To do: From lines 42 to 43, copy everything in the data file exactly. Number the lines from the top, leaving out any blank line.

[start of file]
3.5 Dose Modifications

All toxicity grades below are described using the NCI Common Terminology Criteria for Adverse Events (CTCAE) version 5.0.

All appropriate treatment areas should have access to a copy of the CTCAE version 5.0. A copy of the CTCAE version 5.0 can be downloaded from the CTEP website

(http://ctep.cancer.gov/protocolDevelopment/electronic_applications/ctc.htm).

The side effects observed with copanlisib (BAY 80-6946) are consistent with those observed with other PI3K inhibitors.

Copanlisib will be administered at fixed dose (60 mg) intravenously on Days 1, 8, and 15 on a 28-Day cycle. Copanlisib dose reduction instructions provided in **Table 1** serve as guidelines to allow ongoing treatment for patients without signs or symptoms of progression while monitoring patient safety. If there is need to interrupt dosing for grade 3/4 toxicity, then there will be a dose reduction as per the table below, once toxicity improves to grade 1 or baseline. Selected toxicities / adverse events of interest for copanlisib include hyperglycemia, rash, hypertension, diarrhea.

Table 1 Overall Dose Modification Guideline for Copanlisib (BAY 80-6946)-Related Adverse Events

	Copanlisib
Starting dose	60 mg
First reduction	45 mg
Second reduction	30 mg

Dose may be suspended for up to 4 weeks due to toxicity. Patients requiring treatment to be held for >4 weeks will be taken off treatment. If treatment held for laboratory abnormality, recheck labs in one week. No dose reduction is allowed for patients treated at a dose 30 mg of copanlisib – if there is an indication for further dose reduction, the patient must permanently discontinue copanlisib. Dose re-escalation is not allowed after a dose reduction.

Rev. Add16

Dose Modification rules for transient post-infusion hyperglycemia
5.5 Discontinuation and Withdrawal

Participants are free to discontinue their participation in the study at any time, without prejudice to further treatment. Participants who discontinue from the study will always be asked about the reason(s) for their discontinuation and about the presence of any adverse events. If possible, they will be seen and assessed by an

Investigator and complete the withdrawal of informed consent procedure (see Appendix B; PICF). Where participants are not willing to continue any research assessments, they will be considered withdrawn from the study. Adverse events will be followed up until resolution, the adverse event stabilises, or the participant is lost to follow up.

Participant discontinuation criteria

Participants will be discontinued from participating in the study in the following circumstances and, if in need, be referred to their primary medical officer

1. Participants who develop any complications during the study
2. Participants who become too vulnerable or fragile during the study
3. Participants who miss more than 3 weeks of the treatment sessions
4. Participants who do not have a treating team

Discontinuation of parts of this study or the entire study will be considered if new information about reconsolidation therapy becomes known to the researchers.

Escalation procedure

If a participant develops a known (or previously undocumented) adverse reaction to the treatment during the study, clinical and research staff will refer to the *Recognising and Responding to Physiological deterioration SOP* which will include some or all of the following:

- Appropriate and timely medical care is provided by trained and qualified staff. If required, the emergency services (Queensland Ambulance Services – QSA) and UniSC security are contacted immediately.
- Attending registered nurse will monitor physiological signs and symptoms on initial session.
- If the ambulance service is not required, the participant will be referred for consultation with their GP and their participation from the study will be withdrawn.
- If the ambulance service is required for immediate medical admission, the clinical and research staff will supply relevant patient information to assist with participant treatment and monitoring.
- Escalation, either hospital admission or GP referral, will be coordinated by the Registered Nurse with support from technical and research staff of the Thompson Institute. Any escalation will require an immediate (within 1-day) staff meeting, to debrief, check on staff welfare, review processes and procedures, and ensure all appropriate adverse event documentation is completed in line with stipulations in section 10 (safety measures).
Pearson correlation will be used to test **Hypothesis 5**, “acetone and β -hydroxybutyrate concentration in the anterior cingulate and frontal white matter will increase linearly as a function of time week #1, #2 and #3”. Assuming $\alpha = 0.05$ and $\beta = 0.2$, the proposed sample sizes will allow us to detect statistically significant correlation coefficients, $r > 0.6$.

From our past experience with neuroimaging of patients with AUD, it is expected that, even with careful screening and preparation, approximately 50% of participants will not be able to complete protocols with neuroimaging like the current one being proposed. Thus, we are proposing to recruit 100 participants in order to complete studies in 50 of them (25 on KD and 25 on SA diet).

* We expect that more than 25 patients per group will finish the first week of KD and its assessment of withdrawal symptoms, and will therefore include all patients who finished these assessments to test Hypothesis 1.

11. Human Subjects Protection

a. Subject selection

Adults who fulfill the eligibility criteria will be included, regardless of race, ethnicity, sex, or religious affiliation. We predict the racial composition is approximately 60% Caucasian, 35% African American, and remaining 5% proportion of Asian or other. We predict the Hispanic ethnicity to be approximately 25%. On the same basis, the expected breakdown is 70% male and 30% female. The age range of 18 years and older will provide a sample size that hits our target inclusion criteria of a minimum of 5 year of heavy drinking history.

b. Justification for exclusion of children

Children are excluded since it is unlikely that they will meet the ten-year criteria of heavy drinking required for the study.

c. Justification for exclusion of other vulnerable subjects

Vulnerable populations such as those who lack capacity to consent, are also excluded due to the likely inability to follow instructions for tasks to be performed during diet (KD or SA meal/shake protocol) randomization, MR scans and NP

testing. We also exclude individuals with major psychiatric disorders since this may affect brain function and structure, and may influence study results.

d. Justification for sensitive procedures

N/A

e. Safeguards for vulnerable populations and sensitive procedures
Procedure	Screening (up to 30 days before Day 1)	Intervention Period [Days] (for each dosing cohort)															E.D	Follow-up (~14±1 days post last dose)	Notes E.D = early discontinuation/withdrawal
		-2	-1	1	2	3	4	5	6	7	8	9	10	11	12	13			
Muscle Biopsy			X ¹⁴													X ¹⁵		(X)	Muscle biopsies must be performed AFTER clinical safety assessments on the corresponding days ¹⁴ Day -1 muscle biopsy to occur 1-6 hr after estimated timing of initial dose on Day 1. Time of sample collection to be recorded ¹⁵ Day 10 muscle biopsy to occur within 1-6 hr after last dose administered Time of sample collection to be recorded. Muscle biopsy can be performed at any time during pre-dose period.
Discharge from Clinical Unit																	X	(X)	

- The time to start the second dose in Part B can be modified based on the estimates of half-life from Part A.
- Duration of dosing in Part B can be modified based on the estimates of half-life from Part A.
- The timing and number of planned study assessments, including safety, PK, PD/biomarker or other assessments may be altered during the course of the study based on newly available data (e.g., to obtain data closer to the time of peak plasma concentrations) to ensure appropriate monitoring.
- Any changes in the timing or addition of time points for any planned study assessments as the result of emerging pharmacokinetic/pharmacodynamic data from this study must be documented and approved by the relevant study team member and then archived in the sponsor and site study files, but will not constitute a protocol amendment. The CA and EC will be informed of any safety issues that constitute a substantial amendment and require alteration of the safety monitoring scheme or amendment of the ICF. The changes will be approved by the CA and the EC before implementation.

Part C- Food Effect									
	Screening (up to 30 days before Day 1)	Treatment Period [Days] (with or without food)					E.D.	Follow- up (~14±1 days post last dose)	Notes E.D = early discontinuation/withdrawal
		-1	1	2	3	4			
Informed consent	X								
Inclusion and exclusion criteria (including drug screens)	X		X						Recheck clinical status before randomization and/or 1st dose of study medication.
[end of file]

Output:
testing. We also exclude individuals with major psychiatric disorders since this may affect brain function and structure, and may influence study results.

d. Justification for sensitive procedures